supportive leadership was in fact permissive leadership. Prior to my arrival the school had been subjected constantly to external accountability, i.e labelled underperforming, had significant resources provided. All this did was waste money and cause staff to bunker down even further.
Nothing would improve until we developed our internal accountability.
Out of the multitude of options, we decided that reading would be our school improvement focus. Together we studied a key text that was practical, and research based (‘Strategies That Work 2nd Edition’). The expectation was that staff would read an agreed section of the text, trial practice in their classrooms, and then we would collaboratively discuss the implications for pedagogy, curriculum, and assessment. Also, there was always chocolate. Teachers love chocolate.
The collaboration flowed into all areas of the school. Quite quickly the culture changed. At the end of the year, we developed our beliefs and actions as a whole staff for how we teach reading as a school.
This allowed us to build on to that culture in other areas after the success of that first year.
Having internal accountability is desirable and puts you in a really good position as a school, but it doesn’t necessarily mean you are going to get the results that you are after.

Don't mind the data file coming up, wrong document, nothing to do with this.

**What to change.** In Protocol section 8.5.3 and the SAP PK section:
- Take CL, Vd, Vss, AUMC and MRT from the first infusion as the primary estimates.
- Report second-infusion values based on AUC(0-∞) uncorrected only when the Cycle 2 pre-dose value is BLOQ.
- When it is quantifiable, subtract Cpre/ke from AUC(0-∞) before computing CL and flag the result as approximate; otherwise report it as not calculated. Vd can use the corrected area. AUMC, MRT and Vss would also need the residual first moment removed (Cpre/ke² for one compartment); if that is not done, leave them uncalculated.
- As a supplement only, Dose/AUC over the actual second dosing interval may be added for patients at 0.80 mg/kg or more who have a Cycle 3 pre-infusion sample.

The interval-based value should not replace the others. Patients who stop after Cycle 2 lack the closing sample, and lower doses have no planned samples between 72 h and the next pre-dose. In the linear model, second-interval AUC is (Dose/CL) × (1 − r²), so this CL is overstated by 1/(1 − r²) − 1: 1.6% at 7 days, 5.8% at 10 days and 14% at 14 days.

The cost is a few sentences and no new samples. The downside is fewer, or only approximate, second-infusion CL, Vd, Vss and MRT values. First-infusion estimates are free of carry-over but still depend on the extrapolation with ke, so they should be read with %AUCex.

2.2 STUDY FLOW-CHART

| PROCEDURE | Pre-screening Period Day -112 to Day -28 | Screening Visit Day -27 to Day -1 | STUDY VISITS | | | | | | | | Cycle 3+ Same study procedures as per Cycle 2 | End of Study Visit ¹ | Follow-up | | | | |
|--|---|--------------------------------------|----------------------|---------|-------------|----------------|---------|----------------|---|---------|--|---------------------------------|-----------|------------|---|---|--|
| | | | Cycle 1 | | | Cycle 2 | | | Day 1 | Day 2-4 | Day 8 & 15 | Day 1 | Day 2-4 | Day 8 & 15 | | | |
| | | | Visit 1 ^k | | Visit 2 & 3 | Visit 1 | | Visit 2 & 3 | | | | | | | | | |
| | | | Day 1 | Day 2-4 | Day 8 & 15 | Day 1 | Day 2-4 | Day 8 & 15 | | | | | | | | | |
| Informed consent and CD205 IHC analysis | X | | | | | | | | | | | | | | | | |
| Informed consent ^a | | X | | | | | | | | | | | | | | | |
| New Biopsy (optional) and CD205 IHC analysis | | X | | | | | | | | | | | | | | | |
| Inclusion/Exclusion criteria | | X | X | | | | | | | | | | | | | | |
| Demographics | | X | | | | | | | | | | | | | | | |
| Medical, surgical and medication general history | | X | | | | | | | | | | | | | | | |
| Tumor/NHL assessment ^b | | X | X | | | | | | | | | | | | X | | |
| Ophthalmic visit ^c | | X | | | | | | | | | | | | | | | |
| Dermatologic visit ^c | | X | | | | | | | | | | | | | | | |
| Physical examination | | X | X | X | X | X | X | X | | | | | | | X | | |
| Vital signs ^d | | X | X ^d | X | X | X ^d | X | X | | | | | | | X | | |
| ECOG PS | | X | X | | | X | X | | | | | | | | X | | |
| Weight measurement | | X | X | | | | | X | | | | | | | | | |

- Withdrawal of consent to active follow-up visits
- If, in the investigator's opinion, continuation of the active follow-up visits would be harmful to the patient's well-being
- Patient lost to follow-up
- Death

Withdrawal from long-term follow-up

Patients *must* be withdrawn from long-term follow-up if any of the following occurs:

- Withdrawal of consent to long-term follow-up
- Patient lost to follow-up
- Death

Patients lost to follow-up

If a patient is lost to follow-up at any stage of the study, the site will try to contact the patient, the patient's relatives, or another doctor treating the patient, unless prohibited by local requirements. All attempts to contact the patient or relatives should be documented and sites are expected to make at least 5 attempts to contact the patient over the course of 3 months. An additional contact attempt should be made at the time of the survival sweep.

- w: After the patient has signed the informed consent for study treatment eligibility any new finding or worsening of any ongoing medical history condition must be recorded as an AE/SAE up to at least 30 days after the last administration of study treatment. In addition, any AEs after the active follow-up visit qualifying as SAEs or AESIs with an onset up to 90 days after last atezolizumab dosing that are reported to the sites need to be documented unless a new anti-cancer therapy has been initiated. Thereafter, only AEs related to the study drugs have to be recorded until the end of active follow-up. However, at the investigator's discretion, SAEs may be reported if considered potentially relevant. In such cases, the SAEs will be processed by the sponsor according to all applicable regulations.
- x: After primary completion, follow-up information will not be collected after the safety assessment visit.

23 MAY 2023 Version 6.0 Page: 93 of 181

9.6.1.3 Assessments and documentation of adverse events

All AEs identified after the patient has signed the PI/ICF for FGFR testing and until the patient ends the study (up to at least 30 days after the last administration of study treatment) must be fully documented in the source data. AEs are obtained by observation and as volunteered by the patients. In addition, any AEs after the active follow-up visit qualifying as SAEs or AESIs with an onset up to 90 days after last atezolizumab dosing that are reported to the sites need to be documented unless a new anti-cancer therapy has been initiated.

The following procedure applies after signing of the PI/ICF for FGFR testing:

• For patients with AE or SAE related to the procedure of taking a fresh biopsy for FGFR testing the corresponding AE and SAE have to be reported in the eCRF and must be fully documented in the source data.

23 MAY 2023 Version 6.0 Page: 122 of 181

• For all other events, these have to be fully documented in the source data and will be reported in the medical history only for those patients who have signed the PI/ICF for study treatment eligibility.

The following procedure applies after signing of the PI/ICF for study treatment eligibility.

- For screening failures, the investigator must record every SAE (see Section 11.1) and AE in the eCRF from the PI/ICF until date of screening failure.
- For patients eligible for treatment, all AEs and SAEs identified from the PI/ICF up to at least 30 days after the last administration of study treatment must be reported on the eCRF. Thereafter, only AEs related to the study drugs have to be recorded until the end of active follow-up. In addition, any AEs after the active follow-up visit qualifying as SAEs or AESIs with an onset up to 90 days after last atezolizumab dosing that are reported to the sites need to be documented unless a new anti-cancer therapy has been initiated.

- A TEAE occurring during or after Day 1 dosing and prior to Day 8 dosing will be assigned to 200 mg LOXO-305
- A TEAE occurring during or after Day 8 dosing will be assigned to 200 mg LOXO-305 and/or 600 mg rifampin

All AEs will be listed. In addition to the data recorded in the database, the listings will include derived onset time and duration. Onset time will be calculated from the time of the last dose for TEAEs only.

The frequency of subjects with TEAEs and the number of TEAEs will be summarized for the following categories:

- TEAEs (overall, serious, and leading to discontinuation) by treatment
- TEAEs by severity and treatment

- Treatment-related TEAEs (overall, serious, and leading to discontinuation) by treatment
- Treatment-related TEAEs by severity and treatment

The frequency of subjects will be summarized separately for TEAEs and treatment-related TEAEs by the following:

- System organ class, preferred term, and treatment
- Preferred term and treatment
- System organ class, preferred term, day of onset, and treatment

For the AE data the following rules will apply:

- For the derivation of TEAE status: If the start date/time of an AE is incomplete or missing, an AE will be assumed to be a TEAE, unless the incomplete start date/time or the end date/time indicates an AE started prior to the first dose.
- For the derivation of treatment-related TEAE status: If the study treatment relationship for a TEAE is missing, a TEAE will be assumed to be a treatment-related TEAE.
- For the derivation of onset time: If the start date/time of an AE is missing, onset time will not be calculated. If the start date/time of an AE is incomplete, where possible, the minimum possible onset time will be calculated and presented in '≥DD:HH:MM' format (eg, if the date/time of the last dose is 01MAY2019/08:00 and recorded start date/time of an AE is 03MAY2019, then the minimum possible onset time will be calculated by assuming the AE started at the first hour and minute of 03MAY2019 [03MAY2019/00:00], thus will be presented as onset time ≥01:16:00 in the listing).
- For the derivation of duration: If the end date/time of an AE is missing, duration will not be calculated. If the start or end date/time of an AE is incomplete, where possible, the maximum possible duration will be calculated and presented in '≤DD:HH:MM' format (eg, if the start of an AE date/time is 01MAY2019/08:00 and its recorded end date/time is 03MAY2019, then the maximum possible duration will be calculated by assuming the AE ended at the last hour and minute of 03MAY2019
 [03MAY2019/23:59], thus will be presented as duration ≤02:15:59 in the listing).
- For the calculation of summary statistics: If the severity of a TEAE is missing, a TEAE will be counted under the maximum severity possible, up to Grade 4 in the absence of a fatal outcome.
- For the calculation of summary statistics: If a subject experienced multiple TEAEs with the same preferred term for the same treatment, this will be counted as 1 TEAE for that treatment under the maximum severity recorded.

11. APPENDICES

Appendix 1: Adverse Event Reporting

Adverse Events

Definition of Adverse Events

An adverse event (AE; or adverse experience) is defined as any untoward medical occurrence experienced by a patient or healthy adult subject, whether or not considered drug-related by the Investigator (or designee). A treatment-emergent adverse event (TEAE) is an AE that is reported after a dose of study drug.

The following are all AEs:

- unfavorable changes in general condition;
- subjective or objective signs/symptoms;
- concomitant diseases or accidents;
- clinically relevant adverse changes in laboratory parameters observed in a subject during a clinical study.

‘Task predicts performance’ is another phrase that Elmore is well known for. This stems from his influential work that he called instructional rounds. The key question being ‘if the students did exactly what the teacher asked them to do, what would they know and be able to do?’
Elmore argues that often tasks are “in the sense of cognitive demand, the level of the content, student engagement, student thinking - are actually much lower-level tasks than the teachers and administrators think they are.” So, they think students are operating at a much higher level than they are.
We noticed improvements relatively quickly through our internal measures, but it took longer for that improvement to be noticeable on external, system wide assessments. Over time our professional learning community focused on looking at student work. We would all bring samples and discuss what we thought our students were doing well, what we would like to see improved, and most importantly how we would target our teaching to the areas of improvement. By focusing on this in one area, staff became familiar with the processes, and this thinking was replicated for everything we did.
By continually raising the bar regarding what we thought our students could achieve, our actions reflected our high expectations. Over time this equated to deep learning and excellence.
Revisiting Elmore’s work has rekindled my passion for system wide sustained change that benefits all students. In Victoria we are in a good position to build on the excellence in place, and to scale this across the system.
Developing case studies and resources around internal accountability would be an excellent starting point. Sharing tasks and student work samples across the entire sector will provide clarity on what is possible.
The challenge is great, but I subscribe to Elon Musk’s thinking that “if something is important enough, even if the odds are against you, you should still do it.”